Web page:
Name: Steve Thornton & Nancy Ostrander
Location: Seattle, Washington
Size: 1048 square feet, 378 of that is the basement
Years lived in: 11
Steve and Nancy live in the Green Lake area of Seattle. Steve works for a non-profit social services agency, Solid Ground. Nancy works at City Peoples’s, a garden and hardware store. Their charming 1958 home has retained a lot of its character because they purchased it from its original owners, Chellis and Nympha Easton. I was told to make a point of mentioning that they “are SO PROUD to own a house built by a guy named ‘Chellis’, with a wife named ‘Nympha’.” Some aspects of the home underwent an unfortunate 1980’s makeover, but they are doing what they can to bring it back to their vintage aesthetic, mostly inspired by 1960s Sunset Magazine.
This couple has many interests and it is reflected in their home. Both are avid photographers, anglophiles, world travelers, and music appreciators. Check out Steve and Nancy’s flickr sites to see some of their photos. To say they are collectors would be an understatement. Though Nancy claims she's done with collecting, some of her past interests include vintage Christmas LPs and 45s, 50s & 60s chrome postcards of motels and modern architecture, Instamatic cameras, Photo books, and vintage cookbooks and pamphlets from the 20s-70s. Steve's collecting habits over the years have made him the proud owner of many records, books (especially Vladimir Nabokov and Kingsley Amis, over 100 items by each), more books, and a large collection of Russ Berry figurines (those terrifying off-white big-head figurines with big eyes and slogans like "I Love You This Much", "I'm Sorry" and "I Mith You"). You will forgive me if I stop here... the list does go on. They have found several clever ways of displaying/containing their collections throughout their home while making the most of their space. I am most impressed by their “archives” in the basement. Custom built shelves by Kerf Design beautifully house their many books, pamphlets, postcards, maps, etc. In the office, formerly a tiki bar, many of Steve's cameras are on display. A portion of Nancy's vintage china collection is exhibited in the kitchen. Regretfully I visited their home in late fall and missed out on photographing Nancy's spectacular garden in its prime. This time of year their living room is super cozy thanks, in part, to the vintage electric fireplace that was once a fixture in Steve's parents home.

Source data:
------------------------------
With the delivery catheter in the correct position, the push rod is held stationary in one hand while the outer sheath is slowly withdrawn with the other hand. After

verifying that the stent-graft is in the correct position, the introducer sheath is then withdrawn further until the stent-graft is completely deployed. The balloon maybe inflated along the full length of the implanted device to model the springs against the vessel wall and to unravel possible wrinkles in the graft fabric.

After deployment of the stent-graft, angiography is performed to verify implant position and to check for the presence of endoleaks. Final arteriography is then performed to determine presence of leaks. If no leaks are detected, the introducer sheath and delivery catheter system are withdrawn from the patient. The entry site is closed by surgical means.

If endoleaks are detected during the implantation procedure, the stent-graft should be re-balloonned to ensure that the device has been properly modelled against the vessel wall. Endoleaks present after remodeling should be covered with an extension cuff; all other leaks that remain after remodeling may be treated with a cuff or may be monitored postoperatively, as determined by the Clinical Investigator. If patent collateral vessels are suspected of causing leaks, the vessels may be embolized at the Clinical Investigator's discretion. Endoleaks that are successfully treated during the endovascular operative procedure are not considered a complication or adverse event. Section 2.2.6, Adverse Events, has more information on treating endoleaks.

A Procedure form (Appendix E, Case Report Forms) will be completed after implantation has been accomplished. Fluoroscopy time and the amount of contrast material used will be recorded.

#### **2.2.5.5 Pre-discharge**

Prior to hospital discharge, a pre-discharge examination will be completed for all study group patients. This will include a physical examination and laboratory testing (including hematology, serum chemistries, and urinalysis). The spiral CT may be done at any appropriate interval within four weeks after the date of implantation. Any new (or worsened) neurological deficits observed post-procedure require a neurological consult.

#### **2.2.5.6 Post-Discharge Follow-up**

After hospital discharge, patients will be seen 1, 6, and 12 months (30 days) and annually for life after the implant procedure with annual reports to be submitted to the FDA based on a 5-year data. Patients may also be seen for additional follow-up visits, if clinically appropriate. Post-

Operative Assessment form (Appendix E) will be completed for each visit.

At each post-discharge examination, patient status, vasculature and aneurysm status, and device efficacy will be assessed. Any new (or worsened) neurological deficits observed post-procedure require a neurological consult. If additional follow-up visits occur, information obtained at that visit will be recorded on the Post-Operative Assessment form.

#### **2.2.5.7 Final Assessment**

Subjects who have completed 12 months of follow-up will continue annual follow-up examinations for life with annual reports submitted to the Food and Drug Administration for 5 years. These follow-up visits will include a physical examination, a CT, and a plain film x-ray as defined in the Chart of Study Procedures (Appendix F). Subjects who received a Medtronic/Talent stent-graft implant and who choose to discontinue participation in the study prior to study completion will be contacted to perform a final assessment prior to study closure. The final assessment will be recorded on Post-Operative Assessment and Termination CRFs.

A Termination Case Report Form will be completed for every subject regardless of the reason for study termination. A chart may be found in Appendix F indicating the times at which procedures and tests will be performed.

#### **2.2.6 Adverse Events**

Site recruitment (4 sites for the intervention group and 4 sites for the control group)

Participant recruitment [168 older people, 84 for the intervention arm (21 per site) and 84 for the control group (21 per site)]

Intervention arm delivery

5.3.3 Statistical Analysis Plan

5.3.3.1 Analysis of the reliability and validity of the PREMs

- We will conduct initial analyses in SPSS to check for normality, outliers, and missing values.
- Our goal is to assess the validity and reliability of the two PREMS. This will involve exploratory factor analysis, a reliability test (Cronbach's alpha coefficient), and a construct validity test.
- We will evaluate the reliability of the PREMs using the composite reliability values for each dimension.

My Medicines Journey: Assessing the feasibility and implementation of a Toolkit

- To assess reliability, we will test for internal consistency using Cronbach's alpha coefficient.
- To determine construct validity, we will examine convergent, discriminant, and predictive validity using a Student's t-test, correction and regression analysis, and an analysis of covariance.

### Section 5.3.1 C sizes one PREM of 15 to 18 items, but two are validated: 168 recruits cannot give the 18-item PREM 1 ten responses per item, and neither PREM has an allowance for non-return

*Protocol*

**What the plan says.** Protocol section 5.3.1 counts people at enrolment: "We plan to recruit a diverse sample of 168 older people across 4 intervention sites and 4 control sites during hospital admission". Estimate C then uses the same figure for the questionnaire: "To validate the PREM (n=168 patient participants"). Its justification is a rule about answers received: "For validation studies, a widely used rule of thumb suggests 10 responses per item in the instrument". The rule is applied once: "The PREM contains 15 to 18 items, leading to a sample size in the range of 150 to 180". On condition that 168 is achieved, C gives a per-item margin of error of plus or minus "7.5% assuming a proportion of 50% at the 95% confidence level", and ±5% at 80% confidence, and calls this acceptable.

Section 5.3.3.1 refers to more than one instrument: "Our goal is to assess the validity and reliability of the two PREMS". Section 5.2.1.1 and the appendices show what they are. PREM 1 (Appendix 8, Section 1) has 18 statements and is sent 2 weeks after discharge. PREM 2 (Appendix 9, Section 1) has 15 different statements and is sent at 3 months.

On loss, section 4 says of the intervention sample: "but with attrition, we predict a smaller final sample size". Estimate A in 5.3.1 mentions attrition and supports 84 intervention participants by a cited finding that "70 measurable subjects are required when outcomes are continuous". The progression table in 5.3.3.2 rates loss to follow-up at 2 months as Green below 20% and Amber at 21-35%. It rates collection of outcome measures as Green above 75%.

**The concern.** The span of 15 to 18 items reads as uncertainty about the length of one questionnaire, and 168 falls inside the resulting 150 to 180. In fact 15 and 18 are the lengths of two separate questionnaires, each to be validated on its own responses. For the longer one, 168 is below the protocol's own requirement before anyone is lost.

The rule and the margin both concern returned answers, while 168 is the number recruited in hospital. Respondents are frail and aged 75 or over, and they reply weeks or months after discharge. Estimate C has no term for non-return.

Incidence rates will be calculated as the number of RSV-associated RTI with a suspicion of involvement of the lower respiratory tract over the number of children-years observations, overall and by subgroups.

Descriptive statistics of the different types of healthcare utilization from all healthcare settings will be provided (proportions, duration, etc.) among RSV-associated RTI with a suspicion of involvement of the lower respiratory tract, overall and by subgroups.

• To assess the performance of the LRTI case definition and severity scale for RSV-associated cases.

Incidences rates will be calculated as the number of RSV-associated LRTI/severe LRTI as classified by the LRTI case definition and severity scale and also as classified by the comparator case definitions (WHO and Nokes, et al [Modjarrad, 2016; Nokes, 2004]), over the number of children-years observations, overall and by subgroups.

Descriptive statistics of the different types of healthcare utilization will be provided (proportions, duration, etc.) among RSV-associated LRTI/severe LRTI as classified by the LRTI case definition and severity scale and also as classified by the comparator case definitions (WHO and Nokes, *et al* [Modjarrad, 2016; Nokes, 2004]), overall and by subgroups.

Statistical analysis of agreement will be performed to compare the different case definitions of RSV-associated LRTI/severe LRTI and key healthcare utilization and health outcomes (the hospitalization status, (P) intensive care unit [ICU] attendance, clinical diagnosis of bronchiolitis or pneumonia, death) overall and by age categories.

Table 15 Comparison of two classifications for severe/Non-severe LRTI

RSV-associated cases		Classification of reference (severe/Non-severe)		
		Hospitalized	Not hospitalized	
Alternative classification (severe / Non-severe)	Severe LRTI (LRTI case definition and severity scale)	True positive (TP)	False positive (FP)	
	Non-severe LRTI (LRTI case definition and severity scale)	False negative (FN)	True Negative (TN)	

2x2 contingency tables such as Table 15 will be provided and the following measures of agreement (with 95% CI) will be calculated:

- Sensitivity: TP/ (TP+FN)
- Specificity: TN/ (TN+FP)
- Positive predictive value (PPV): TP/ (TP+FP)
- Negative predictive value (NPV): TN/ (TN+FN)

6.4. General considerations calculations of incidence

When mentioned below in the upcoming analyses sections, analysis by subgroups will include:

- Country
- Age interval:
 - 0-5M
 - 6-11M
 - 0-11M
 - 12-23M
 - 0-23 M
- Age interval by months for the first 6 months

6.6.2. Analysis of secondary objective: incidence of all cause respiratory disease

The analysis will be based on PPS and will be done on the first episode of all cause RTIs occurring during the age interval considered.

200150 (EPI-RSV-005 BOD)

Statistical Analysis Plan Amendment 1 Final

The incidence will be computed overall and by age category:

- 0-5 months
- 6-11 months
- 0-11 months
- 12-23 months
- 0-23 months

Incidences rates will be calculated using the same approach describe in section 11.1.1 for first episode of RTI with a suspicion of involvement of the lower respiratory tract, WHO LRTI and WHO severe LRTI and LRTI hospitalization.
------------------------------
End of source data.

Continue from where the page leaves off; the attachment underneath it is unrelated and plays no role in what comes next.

Our style: Post-retro comfort modern
Inspiration: Sunset Magazine issues from the 1960s
Favorite Elements: Dorothy Napangardi Western Desert Dot Painting, all the built-in cabinets, the garden, corner window in the living room, 1980s Tetley pub sign, dual-flush Australian toilet
Biggest Challenge: Avoiding kitsch. Undoing some of the damage done to the kitchen in the 1980s. The gorgeous cabinets will stay, but the ugly, peeling vinyl floor and the scarred beige countertops will go. So will the about-to-die refrigerator and ugly stove. We'd also like to have more than one electrical outlet in the room!
What Friends Say: I love your bathroom.
Biggest Embarrassments: Moss on roof, bad 80s kitchen counters, dated kitchen vinyl floor, grease on kitchen ceiling, crumbling aluminum windows, fading exterior paint on metal siding
Proudest DIY: Steve designed and built the side fence and bluestone patio!
Biggest Indulgence: Dorothy Napangardi painting
Best advice: Buy fewer but better things. You really don't need to get every record you see in a thrift shop with a cool cover, in fact you probably need to stay away from thrift stores. Also, don't put a flat-bottomed sink in the bathroom. It looks cool, but then everything in the water precipitates out while it's slowly swirling down, so when the water's gone, all your toothpaste grit or whatever is still there.
Dream source: Mod furniture we can't afford. Kobo at Higo, an old Japanese variety store that's been turned into part-Japanese-variety-store-museum and part stylish Asian and Asian-American design and furnishings shop.
Kerf Design: Custom shelving in bathroom and basement
Richlite: Black countertop in the bathroom. It's actually a natural product, resinated paper. It's the same stuff your high school science lab counters were made out of!
Seattle Environmental Home Center, now Ecohaus: They are where we found the Richlite, the vintage-style linoleum in the bathroom, the magic Australian dual-flush toilet, and a few other odds and ends
Connor Remodeling & Design: bathroom remodel
Antika: Eclectic mix of British inter-war and midcentury modern furnishings and housewares
(Thanks, Steve & Nancy!)
Images: Molly Anderson